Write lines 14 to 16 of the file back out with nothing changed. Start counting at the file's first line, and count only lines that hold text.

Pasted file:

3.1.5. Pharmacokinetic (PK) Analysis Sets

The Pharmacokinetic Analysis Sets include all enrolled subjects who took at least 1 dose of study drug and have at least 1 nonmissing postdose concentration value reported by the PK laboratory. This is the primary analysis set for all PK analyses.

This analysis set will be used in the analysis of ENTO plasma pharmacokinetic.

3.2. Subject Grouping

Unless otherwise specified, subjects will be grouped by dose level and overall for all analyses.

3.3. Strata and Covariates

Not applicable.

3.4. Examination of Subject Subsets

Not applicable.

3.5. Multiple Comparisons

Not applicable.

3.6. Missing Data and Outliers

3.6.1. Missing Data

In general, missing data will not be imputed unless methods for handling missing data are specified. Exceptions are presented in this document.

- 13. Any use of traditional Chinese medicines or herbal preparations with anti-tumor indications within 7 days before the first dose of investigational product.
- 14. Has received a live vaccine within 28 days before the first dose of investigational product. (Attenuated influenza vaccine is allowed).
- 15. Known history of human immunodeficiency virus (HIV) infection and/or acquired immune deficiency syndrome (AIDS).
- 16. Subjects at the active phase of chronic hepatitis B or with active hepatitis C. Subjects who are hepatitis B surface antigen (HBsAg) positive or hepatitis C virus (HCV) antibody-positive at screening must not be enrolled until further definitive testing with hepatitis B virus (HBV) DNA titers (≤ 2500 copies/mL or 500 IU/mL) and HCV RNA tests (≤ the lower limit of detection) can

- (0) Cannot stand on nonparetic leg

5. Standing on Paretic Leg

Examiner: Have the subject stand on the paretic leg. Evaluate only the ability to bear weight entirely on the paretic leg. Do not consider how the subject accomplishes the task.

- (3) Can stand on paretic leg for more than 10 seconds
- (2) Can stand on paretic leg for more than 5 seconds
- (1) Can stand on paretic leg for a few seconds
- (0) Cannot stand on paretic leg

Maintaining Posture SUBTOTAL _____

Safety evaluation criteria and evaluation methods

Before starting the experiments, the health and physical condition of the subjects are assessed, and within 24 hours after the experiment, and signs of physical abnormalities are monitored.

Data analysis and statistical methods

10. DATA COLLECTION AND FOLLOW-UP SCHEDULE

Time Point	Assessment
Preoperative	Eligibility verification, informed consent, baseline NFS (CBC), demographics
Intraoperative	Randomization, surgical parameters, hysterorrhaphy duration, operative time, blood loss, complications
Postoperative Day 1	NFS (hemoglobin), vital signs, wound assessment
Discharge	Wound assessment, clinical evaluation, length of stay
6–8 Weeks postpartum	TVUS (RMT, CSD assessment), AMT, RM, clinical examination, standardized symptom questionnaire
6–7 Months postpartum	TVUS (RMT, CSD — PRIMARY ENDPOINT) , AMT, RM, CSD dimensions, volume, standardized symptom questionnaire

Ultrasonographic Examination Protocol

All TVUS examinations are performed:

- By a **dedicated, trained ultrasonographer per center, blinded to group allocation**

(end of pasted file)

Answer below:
In general, missing data will not be imputed unless methods for handling missing data are specified. Exceptions are presented in this document.

- 13. Any use of traditional Chinese medicines or herbal preparations with anti-tumor indications within 7 days before the first dose of investigational product.
- 14. Has received a live vaccine within 28 days before the first dose of investigational product. (Attenuated influenza vaccine is allowed).